“It’s funny, but when the new guys, the freshmen, come in, they look at you like ‘Who is this old guy?’” Harrison said. “They see me at practice and on the plane and the bus, and eventually they loosen up when they are juniors and seniors. All of sudden they realize you’re a part of the program and start talking to you.”
Despite injuries and trauma, former Rebel LB Jeff Herrod says he’d do it all over again
By K.L. Williams, Featured Writer, OleHottyToddy.com
“No doubt.” There is something about that phrase that signifies absolute fact. When those words are said, it is meant to remove any question of uncertainty. It’s a call of surety. It’s used to inform the hearer the facts that are being discussed are without question or query.
The life of Jeff Herrod is one that embodies “no doubt.” He is long removed from terrorizing opposing offenses in Vaught-Hemingway Stadium. He was the leader of one of Coach Billy Brewer’s most dominating defenses. He was not just a vocal leader. His play on the field set the tone for his fellow Rebels. Herrod was the lynchpin that held it all together. That is why now it seems unfair that such a powerful, tackling machine has trouble simply walking down the hall of his own home.
However, at one time there was no doubt who was the best linebacker on the football field. Herrod may not have realized how dominating he was, but the rest of the SEC knew. In fact, they never forgot. “I didn’t even realize I led the league in tackles until I was nominated for the SEC Legends Award,” Herrod remembered. That award came 26 years after his stellar college career.
Overlooked by his hometown Georgia Bulldogs, WR Willie Green became a record holder at Ole Miss and a fan favorite
By John Davis, Featured Writer – Oxford Citizen
Way before Willie Green ran past defenders in the SEC at Ole Miss; he was dodging fans in stands selling concessions at Georgia’s Sanford Stadium. It would seem strange that a player that grew up on the outskirts of Athens, Georgia, and played high school ball with Vince Dooley’s son Derek, wouldn’t be a Bulldog, but that’s how it all turned out. And the Ole Miss Rebel fans are grateful for it.
“Even though I played right down the street from (Sanford) stadium and used to sell Cokes when Herschel Walker was there, they did not recruit me highly at Georgia,” Green said. “I ended up going to a prep school in Sweetwater, Tennessee called TMI Academy. I was initially supposed to sign with the University of Tennessee. I took my visit down to Ole Miss, and I took another visit. When I got to Ole Miss, and I looked at the roster and the only receiver they had was J.R. Ambrose and I looked at the receivers at Tennessee and they had eight on the roster, I was convinced I could come to Ole Miss and play as a freshman versus going to Tennessee and maybe having to sit and redshirt a year.”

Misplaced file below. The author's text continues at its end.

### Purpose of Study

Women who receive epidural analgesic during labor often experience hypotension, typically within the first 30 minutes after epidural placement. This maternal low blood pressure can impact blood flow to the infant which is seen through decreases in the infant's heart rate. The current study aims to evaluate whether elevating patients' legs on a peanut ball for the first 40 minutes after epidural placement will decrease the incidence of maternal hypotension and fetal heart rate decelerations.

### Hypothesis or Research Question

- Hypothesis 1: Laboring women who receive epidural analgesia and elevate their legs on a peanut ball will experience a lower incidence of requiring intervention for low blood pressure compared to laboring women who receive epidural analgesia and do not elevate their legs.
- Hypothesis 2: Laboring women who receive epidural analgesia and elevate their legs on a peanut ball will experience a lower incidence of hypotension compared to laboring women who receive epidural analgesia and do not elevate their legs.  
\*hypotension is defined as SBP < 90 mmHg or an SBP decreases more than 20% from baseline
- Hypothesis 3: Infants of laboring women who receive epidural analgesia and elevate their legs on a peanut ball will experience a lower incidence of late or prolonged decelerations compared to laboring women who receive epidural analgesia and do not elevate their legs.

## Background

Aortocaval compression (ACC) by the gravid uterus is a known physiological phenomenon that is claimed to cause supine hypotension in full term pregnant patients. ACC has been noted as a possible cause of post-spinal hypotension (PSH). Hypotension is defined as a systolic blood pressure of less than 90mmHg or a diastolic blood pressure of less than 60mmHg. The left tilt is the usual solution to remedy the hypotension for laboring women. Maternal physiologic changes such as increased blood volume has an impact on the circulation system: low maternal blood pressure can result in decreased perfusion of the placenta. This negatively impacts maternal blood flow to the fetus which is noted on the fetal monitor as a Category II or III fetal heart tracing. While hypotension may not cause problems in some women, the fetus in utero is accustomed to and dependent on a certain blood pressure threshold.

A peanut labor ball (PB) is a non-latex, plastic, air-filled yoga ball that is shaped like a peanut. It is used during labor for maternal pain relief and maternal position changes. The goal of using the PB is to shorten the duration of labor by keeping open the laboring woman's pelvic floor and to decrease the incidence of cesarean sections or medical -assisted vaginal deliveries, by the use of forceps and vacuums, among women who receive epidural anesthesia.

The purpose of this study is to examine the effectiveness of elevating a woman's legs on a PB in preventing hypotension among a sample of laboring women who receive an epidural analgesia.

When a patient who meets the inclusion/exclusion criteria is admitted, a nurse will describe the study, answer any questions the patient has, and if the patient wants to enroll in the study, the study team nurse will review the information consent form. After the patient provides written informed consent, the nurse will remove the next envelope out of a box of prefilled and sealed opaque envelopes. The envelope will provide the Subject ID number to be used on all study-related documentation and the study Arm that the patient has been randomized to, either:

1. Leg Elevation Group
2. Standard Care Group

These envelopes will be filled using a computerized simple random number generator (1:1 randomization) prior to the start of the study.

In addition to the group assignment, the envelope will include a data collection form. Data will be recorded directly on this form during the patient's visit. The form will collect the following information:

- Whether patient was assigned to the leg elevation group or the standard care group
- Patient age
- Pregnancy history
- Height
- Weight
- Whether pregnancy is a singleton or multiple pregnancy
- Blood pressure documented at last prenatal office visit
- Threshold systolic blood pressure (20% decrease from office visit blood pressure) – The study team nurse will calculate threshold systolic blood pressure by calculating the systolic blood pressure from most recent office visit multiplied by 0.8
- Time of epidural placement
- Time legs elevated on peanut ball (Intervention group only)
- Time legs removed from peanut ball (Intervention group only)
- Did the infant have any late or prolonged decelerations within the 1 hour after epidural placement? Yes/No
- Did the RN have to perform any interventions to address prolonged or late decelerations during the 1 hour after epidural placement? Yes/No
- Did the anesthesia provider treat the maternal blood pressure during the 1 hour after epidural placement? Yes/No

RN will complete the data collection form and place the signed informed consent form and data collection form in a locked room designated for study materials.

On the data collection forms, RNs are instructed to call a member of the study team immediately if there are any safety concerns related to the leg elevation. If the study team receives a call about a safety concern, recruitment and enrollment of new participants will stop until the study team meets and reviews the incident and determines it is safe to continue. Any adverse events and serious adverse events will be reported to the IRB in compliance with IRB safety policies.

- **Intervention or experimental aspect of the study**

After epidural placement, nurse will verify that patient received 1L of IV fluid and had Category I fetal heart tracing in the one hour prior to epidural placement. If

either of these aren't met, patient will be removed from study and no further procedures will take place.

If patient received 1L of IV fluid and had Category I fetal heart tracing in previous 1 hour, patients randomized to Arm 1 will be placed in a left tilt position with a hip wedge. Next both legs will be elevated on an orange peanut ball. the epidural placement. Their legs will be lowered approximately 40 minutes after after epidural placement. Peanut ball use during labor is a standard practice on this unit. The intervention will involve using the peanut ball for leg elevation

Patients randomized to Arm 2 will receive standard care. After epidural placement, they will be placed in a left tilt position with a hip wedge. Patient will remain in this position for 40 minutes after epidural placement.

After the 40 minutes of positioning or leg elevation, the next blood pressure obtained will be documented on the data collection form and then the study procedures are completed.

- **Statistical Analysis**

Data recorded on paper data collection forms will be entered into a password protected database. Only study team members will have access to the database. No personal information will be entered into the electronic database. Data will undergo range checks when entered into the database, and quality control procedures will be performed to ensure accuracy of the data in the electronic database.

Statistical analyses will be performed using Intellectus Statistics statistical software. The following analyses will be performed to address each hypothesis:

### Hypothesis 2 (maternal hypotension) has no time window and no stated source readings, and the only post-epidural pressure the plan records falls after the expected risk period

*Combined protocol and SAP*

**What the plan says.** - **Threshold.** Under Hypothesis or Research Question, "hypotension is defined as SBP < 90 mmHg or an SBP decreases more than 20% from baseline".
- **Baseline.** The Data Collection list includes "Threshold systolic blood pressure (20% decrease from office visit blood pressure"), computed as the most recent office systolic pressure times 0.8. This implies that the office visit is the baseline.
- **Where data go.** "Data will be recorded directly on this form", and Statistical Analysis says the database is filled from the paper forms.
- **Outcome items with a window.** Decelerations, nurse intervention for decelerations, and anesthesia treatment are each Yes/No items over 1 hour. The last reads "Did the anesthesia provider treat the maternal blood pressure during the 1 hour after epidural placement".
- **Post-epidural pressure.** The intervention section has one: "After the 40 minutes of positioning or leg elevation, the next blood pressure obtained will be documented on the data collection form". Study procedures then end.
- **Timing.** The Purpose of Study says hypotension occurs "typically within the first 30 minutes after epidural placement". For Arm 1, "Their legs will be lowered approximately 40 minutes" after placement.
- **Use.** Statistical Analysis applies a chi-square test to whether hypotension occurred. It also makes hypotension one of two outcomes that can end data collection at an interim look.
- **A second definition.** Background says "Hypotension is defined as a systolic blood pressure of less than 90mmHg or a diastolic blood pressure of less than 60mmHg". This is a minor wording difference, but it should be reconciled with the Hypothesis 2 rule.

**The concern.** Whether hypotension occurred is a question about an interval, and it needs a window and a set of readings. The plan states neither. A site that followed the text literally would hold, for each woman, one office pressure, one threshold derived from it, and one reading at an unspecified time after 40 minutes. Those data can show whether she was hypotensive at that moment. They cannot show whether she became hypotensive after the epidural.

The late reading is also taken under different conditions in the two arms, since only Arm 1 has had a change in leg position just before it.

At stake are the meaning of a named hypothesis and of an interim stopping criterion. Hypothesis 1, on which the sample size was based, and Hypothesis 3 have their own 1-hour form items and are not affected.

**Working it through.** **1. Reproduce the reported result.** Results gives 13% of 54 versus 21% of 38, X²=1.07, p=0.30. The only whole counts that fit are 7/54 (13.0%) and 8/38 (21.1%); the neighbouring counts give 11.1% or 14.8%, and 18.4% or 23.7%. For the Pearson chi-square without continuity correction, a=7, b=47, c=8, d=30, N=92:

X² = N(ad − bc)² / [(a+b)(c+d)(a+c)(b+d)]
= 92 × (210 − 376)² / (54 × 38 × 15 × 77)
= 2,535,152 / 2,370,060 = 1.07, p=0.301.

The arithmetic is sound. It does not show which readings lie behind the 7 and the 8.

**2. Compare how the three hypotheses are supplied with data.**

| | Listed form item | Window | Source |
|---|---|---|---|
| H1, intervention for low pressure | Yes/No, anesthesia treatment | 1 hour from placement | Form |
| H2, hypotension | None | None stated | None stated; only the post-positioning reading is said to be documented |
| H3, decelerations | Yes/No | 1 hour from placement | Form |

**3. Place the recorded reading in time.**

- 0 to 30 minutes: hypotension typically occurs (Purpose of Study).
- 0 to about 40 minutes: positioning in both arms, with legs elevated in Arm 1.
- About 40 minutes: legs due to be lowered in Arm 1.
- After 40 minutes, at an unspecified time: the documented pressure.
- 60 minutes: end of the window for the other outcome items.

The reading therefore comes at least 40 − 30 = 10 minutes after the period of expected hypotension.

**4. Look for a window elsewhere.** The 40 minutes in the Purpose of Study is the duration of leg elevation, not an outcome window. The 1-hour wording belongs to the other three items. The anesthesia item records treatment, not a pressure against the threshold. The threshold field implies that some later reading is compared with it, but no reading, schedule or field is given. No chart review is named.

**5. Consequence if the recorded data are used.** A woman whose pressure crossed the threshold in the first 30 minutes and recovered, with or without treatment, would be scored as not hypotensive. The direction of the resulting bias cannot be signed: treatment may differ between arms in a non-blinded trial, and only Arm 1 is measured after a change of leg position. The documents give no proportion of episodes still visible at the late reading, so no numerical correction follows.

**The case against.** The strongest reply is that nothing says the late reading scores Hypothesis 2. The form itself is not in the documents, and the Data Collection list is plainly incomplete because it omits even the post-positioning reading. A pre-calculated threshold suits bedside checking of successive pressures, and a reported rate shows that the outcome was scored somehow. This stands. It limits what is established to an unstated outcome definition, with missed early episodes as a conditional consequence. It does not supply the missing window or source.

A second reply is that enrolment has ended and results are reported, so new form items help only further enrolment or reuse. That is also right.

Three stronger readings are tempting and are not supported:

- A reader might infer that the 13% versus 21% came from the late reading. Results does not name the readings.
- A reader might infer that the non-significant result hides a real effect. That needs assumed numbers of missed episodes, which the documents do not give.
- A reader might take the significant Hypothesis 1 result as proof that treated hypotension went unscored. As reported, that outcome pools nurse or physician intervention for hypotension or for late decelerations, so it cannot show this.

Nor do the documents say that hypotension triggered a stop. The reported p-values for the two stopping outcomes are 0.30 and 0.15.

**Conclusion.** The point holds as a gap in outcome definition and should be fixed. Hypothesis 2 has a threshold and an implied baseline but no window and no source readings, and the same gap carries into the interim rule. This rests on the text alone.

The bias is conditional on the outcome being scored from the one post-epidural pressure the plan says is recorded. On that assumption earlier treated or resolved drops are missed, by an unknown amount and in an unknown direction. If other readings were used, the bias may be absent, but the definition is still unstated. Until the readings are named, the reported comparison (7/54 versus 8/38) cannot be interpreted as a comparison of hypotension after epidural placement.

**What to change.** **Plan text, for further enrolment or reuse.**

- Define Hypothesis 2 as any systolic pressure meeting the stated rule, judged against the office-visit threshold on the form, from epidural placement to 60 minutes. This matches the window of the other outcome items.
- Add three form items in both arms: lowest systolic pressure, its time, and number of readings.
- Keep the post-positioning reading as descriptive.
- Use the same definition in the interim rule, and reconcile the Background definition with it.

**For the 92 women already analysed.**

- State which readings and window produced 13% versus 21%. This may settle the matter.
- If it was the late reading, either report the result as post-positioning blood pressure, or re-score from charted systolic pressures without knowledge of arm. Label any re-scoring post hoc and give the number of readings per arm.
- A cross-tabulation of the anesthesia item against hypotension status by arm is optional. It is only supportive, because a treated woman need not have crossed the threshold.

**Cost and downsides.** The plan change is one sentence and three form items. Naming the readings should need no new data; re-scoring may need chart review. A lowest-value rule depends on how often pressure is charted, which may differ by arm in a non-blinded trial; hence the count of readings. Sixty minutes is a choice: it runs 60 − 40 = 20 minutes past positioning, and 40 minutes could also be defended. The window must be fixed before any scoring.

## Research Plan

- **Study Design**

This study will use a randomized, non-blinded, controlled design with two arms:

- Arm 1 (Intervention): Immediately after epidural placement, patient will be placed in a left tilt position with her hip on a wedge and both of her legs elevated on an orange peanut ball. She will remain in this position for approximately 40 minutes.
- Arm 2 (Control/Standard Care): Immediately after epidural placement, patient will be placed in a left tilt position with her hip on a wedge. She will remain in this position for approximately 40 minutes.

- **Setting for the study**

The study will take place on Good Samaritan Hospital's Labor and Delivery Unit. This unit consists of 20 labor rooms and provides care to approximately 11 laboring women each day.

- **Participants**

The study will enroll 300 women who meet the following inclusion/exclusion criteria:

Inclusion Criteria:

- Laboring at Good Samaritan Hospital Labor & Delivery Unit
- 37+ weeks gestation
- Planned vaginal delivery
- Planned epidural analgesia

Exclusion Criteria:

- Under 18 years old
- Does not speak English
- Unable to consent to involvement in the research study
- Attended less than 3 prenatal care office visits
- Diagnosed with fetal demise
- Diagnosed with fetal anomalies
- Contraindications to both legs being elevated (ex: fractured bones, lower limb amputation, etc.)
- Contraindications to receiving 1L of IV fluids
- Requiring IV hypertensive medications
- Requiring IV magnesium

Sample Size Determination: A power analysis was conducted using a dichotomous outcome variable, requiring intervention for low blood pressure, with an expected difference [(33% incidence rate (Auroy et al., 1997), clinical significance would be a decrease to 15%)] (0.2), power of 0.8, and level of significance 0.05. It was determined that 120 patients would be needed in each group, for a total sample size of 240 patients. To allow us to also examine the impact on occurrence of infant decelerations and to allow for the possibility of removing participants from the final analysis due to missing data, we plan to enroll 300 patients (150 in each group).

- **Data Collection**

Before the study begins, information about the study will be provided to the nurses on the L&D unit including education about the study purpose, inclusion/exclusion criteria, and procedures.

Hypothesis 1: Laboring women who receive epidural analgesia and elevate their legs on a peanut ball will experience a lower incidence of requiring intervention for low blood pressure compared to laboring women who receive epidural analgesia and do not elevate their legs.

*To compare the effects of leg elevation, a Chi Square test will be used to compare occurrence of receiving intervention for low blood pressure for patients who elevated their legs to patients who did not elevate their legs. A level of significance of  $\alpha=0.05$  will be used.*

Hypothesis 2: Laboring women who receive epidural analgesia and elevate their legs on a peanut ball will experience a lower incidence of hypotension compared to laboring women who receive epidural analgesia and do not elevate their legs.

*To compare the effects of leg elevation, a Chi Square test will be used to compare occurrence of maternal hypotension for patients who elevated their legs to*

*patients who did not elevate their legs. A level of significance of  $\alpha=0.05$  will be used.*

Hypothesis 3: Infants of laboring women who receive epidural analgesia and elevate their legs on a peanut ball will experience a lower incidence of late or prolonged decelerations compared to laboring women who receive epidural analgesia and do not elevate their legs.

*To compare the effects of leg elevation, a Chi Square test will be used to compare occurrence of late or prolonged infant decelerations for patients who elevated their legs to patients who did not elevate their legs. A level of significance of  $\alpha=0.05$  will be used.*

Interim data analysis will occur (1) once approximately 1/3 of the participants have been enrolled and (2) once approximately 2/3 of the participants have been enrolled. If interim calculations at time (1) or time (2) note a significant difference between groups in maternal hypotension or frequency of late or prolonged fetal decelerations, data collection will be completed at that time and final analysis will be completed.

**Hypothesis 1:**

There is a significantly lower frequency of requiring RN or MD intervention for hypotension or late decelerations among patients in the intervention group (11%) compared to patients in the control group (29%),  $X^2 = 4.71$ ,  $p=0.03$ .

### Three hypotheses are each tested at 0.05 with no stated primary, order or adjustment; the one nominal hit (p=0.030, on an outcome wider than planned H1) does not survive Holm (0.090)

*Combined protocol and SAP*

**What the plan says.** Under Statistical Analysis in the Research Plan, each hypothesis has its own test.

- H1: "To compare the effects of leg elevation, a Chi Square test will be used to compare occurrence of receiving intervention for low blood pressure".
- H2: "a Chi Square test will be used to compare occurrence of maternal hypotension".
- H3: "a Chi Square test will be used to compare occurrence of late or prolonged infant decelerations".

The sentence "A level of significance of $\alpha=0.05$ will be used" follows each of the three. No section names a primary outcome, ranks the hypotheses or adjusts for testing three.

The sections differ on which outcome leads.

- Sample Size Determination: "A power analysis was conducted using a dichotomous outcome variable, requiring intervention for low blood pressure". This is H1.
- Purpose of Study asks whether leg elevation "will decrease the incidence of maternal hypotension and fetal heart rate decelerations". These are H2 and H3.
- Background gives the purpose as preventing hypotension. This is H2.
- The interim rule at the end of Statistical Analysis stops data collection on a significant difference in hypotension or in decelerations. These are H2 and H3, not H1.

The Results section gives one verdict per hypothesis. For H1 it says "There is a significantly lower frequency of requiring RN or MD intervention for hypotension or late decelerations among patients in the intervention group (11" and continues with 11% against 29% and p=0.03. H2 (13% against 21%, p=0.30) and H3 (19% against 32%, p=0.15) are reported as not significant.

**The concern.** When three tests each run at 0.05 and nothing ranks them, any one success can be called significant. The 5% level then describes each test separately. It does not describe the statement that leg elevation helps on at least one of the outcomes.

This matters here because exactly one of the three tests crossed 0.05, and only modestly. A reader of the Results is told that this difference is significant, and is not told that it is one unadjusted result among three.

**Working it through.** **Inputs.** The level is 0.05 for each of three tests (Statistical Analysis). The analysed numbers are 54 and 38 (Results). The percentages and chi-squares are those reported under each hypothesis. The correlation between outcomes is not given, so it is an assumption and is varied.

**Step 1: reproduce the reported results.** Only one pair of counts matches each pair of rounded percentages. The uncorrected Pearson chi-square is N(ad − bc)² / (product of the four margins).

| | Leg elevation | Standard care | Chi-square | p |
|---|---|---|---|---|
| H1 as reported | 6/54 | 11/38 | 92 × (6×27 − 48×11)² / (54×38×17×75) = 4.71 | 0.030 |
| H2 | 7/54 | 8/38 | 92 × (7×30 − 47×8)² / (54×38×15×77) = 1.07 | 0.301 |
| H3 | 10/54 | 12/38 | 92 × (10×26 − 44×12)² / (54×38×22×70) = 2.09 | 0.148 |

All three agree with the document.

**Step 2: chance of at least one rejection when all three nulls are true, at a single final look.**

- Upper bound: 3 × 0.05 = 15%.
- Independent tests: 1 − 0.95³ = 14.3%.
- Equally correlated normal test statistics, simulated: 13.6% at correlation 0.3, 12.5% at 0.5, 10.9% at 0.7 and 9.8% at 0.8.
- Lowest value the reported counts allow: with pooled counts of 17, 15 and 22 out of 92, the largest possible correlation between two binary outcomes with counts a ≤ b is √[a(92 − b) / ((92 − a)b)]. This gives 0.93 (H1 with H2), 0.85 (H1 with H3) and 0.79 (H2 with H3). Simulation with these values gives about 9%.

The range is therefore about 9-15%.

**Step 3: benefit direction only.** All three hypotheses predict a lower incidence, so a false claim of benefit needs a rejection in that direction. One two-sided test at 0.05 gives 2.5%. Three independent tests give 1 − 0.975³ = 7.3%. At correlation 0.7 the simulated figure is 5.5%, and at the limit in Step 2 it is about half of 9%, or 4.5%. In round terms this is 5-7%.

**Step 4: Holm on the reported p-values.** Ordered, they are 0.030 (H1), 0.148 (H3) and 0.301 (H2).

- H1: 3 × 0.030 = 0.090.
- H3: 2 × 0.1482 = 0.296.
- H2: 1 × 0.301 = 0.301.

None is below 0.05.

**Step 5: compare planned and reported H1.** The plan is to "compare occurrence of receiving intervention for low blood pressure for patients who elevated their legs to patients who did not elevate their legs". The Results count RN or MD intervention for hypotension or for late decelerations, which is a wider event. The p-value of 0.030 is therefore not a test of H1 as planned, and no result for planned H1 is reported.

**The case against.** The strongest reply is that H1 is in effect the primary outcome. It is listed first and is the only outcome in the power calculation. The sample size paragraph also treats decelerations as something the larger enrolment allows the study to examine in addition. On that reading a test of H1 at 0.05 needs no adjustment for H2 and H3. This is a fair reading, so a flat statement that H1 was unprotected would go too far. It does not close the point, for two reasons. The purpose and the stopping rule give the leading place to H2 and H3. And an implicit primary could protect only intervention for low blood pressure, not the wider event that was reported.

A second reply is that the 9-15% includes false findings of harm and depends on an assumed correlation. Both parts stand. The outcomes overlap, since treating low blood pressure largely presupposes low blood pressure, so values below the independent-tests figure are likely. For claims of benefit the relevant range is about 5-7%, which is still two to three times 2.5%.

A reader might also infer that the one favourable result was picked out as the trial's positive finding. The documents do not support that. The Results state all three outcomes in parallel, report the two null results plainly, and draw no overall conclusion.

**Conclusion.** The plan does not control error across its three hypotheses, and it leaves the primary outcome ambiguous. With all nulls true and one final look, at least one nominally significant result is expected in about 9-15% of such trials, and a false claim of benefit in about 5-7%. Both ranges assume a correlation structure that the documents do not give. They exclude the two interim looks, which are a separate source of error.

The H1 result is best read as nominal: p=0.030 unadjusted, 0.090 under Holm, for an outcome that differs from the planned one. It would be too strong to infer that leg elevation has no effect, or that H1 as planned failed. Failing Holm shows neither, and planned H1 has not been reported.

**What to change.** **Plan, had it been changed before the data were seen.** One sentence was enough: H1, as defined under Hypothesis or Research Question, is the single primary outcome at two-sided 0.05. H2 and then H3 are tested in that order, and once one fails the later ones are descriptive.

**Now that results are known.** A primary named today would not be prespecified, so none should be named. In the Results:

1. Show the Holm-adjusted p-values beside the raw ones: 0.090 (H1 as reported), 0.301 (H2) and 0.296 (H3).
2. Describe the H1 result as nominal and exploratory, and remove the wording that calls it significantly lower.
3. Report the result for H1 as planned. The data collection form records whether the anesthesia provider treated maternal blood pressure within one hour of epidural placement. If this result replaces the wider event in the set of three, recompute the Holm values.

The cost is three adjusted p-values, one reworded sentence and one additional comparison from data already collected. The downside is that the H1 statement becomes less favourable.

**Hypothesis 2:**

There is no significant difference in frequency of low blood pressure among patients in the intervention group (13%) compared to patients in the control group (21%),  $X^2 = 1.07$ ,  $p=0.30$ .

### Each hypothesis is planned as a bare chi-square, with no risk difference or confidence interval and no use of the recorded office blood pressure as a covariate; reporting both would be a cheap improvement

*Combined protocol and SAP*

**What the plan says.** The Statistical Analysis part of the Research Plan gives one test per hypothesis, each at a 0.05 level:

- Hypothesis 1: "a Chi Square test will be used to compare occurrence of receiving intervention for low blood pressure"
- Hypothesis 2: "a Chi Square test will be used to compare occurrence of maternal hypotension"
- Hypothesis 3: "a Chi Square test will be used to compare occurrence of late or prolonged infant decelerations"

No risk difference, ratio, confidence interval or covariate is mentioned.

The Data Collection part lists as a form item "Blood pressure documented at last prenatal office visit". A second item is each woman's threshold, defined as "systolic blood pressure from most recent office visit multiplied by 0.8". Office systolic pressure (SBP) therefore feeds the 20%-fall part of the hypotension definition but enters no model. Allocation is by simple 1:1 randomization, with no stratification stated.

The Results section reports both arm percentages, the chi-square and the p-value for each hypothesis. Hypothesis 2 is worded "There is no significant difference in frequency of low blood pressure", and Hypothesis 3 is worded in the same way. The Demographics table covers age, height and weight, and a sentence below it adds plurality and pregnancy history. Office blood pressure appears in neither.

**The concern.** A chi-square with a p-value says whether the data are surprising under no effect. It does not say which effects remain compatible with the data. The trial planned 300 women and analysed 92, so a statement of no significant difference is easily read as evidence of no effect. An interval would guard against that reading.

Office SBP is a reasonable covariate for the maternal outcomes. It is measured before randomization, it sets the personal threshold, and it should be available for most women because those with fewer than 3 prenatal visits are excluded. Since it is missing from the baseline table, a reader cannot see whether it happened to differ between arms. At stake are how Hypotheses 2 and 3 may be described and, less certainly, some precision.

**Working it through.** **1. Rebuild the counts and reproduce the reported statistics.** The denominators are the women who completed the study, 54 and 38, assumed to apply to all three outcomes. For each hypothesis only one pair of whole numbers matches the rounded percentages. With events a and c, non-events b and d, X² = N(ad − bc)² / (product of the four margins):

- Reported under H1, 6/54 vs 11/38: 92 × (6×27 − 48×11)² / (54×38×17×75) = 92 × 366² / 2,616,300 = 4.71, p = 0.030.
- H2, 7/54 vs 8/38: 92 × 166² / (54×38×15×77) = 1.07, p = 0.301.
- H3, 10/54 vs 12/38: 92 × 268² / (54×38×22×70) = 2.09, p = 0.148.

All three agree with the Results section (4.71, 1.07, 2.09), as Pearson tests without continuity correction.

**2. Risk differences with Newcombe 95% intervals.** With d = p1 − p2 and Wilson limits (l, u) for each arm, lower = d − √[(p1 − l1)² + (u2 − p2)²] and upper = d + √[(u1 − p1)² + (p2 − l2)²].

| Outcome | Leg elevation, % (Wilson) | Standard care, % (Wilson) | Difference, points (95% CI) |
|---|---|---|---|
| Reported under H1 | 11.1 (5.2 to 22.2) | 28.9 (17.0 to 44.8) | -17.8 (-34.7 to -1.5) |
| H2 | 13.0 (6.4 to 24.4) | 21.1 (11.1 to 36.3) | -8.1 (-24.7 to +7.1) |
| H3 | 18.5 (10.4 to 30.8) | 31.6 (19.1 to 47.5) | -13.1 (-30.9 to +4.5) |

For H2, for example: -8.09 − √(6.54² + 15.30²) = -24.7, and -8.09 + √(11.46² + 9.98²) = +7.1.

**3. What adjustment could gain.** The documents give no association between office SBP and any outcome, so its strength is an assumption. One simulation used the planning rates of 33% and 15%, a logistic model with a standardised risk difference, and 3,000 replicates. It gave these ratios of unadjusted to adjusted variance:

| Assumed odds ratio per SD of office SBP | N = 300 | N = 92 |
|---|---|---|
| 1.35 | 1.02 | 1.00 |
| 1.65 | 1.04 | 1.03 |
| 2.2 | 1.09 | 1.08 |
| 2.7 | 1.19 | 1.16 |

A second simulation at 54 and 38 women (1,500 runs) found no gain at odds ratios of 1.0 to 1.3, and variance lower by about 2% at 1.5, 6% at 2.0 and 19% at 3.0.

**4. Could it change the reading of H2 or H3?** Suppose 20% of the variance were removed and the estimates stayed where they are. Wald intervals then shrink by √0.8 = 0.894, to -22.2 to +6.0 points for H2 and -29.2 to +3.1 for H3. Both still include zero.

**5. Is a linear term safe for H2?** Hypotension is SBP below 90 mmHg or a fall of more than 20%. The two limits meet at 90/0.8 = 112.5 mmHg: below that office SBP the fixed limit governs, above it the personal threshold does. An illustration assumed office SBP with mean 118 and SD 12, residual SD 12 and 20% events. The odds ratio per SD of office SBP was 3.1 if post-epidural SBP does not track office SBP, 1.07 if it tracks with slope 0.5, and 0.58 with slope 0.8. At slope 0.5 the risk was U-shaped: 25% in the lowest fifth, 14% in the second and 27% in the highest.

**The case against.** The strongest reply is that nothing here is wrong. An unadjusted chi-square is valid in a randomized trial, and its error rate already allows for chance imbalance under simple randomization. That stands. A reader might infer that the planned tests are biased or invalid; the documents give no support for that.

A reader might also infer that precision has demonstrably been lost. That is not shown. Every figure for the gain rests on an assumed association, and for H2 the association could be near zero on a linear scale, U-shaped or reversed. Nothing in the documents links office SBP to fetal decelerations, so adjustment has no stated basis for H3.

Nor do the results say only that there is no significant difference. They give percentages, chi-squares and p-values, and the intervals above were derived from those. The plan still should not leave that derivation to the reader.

They Can’t Take Being A Rebel Away From Me
Commentary by K.L. Williams, OleHottyToddy.com
If a mood had a smell, the scent in the area of our beloved campus would be of suppressed inferno. The smell of singed trees and charred buildings. The mood smells of devastation and despair. As if everything that we worked so hard to build was set a blaze by somebody who didn’t put out his fire before he left. Or by some little jerk that through a lit cigarette out of a new Yukon. This mood was created by a NCAA Investigation that lasted longer than some marriages.
Every pundit and sports blogger have tried to give a definitive analysis on the expected punishment for the alleged malfeasance committed by the Ole Miss football program. Everybody with an @ by their name believes they know what the outcome will be. No one knows.
However, the NCAA has succeeded in doing the one thing our rivals could not, they have shaken our resolve. They have shaken our stability to the point where we have become dizzy as a fan base. We seem a bit disoriented.
This is just a sample of the types of features you will read in every issue of Rebel Nation Magazine™. You can have every issue delivered directly to your home or office by subscribing today. For only $24 you can receive the best coverage of Ole Miss, it’s athletic teams and ALL of Rebel Nation. Don’t miss our 5th Annual Ole Miss Football Preview coming in July. CLICK HERE to subscribe online with a credit card, or simply mail us a check for $24 for one year, or $40 for 2-years with your name and mailing address to start receiving Rebel Nation Magazine™. Rebel Nation Magazine™ also makes a great GIFT IDEA for your favorite Rebels!